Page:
LONDON (Reuters) - Apple Inc Chief Executive Steve Jobs has been granted medical leave to concentrate on his health, he said on Monday.
During his leave of absence, Chief Operating Officer Tim Cook will be responsible for day-to-day operations.
Below are reactions to the news:
“This time around you have to question his ability to bounce back. They’ve never discussed a succession plan, but it’s pretty clear that Cook is the guy.
“I feel like they’re being more prompt and upfront about the issue. They have clearly named who’s in charge, Tim Cook. Apple clearly has a very deep bench, it’s not just Jobs any more.
“I think that people undersell the depth of the team at Apple. There’s no operational risk to the story, but there’s perceived risk.”
“In the short and medium term Apple will continue as usual. Tim Cook is extremely highly regarded, the pipeline for stuff that will be announced this summer has probably already been locked down, so its not as though everything is going to fall apart in the next six months.
“The role Mr Jobs plays is the editor of last resort. He is the guy who looks at a products and says ‘it’s not good enough, you have to go away and make it better’.
“The editing and the quality control he provides on what they ship has been so crucial to Apple’s success, and so on a two and three and four-year view, that is where Apple would really start to feel his absence.
“If he isn’t able to play the role in Apple he has in the past, it is in the two to three year view the product line will be affected.”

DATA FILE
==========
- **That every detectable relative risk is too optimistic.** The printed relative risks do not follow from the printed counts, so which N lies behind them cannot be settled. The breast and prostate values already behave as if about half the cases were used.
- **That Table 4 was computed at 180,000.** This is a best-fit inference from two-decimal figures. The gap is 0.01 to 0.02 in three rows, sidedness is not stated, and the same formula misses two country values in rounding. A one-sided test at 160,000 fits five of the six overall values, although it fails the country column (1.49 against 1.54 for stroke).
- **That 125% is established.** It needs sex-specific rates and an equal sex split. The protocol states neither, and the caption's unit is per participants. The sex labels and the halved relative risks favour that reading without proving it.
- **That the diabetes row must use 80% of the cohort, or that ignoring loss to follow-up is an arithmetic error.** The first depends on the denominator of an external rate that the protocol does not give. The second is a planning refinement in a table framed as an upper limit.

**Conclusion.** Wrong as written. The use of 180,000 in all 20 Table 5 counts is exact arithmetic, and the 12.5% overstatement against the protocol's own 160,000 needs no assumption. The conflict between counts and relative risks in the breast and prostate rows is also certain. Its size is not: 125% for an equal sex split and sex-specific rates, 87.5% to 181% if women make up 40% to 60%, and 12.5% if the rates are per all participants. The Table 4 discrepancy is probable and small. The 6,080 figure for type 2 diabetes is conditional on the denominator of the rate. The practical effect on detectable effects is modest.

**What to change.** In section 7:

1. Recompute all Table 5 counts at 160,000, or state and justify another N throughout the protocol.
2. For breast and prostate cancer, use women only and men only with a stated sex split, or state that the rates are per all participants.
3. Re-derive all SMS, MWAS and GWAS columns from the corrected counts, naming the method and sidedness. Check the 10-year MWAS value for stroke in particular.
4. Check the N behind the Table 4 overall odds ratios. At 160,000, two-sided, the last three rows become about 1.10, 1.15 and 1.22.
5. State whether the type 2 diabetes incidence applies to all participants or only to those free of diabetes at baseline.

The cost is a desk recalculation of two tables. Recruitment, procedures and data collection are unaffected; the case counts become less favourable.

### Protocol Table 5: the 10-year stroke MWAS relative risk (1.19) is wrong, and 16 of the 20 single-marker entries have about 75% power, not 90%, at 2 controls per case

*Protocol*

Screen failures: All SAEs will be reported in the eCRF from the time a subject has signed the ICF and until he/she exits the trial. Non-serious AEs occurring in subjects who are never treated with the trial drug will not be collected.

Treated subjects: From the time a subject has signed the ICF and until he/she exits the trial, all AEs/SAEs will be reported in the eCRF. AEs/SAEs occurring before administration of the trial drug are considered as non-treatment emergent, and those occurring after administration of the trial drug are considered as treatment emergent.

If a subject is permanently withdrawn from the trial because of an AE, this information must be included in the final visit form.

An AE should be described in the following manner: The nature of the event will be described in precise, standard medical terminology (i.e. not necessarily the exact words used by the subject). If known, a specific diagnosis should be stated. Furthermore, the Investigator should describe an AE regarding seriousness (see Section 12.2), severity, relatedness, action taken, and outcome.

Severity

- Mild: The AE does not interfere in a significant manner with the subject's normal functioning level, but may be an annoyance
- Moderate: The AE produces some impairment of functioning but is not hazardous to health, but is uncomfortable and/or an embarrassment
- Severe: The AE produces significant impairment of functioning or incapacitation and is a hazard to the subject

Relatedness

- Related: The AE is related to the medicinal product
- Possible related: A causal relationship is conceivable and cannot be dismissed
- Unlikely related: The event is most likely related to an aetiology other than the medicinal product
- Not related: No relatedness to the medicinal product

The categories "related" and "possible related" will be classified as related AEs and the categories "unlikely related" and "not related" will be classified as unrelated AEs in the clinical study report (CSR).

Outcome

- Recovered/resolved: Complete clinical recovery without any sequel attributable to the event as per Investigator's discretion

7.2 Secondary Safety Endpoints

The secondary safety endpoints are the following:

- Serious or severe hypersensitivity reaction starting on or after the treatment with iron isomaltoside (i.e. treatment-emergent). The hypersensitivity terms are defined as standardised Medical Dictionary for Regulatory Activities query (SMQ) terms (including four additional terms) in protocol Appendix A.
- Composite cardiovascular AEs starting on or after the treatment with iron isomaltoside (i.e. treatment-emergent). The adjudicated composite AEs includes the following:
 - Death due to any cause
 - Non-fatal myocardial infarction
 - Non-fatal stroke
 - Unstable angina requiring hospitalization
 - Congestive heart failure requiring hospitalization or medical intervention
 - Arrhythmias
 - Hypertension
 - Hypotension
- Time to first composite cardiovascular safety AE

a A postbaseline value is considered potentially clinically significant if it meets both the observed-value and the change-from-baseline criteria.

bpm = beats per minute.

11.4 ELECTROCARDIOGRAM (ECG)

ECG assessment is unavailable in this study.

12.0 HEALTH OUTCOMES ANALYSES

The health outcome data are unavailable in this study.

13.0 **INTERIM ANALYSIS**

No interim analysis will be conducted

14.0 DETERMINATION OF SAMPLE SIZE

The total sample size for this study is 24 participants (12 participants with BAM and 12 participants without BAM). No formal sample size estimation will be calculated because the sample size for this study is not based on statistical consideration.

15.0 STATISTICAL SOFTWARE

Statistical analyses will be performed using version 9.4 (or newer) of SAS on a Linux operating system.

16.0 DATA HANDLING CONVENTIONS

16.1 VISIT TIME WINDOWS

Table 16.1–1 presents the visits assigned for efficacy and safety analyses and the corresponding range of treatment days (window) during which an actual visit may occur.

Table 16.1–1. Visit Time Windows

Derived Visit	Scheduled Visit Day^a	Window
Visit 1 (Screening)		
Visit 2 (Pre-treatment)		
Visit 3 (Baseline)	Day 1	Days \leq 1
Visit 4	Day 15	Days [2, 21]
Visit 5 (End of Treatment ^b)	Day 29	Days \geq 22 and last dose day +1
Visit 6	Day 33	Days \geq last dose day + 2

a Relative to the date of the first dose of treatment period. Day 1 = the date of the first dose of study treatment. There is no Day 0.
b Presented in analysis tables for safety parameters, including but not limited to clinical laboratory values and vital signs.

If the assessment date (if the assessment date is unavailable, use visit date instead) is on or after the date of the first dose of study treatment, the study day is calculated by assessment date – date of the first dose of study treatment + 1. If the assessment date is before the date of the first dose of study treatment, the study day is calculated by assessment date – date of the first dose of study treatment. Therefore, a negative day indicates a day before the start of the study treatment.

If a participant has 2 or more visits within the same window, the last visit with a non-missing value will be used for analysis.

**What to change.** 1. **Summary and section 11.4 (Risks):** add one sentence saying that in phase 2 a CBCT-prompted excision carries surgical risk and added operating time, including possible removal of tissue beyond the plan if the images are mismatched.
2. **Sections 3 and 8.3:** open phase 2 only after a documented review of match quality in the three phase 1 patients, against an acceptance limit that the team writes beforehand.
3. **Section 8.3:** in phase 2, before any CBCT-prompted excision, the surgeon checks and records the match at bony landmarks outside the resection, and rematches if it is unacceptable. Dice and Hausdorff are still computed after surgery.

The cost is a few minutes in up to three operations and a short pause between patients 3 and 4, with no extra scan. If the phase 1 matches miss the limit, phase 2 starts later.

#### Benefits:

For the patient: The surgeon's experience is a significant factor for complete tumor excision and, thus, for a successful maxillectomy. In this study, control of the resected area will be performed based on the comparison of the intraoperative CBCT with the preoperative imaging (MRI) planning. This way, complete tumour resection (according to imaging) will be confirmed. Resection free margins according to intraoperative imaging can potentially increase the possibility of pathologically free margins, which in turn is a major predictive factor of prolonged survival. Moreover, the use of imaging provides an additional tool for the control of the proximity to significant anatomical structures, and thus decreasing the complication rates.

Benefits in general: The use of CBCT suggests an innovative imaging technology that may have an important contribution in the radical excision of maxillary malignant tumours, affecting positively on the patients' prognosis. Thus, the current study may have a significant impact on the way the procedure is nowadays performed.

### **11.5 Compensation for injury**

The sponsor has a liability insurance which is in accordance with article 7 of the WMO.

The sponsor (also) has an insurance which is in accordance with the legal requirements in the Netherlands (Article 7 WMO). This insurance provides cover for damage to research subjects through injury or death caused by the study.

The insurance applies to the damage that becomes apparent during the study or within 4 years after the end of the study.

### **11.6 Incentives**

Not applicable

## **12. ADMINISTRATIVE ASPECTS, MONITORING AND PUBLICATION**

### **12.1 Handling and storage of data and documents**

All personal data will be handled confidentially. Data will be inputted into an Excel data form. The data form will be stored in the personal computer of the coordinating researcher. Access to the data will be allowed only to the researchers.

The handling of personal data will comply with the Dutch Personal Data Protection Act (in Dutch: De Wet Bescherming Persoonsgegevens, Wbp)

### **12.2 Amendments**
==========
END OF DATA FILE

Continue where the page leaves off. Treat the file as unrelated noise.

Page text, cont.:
“This is bad news for Apple in as much as investors will be concerned about Steve Jobs’ position longer term. But the real impact on the company and its operations will be limited. Jobs is continuing to be involved in major decisions and Tim Cook has good experience of the day to day running of the company.”
“Apple is still performing very well sales-wise and I don’t believe people will stop buying their products because Steve jobs is taking a sick leave.”
“It wasn’t expected, this will come as a surprise to Apple investors and definitely take some shine off the Apple stock.
“But even if Steve Jobs never returns to Apple, I would not expect a visible, tangible impact on how Apple is executing over the next couple of years.
“In the long run, you could suspect that because Apple is becoming a very large organization, it might lose some of its innovative edge. Also the fact that every product that Apple put out to the market was closely monitored by Jobs, also meant something for what they brought to the market.
“But that is something that might pan out over a couple of years. What they have in store now is enough to keep them going for quite a while.”
“It’s surprising and not great for Steve himself obviously.
“We’ve been here before at the start of 2009, so it’s probably going to be similar to that. Operationally the company coped very well last time, but there’s a certain Jobs premium in the stock, and that will be the concern.”
“Honestly, the effect on the company will probably not be that great in terms of fundamentals.
“Perception of the company is another matter. Steve Jobs is seen by the market to be a major force in Apple’s strategic direction. If his pancreatic cancer has returned, one could be quite worried.”
“The knee-jerk reaction is likely to be negative. However, I think that Apple is clearly a much bigger company than one person and we now have a proof point from last time that the company was in safe hands under the sure step of Tim Cook and I don’t think they’ll deviate from their current course.”
Reporting by Georgina Prodhan, Kate Holton and Paul Sandle; Editing by David Holmes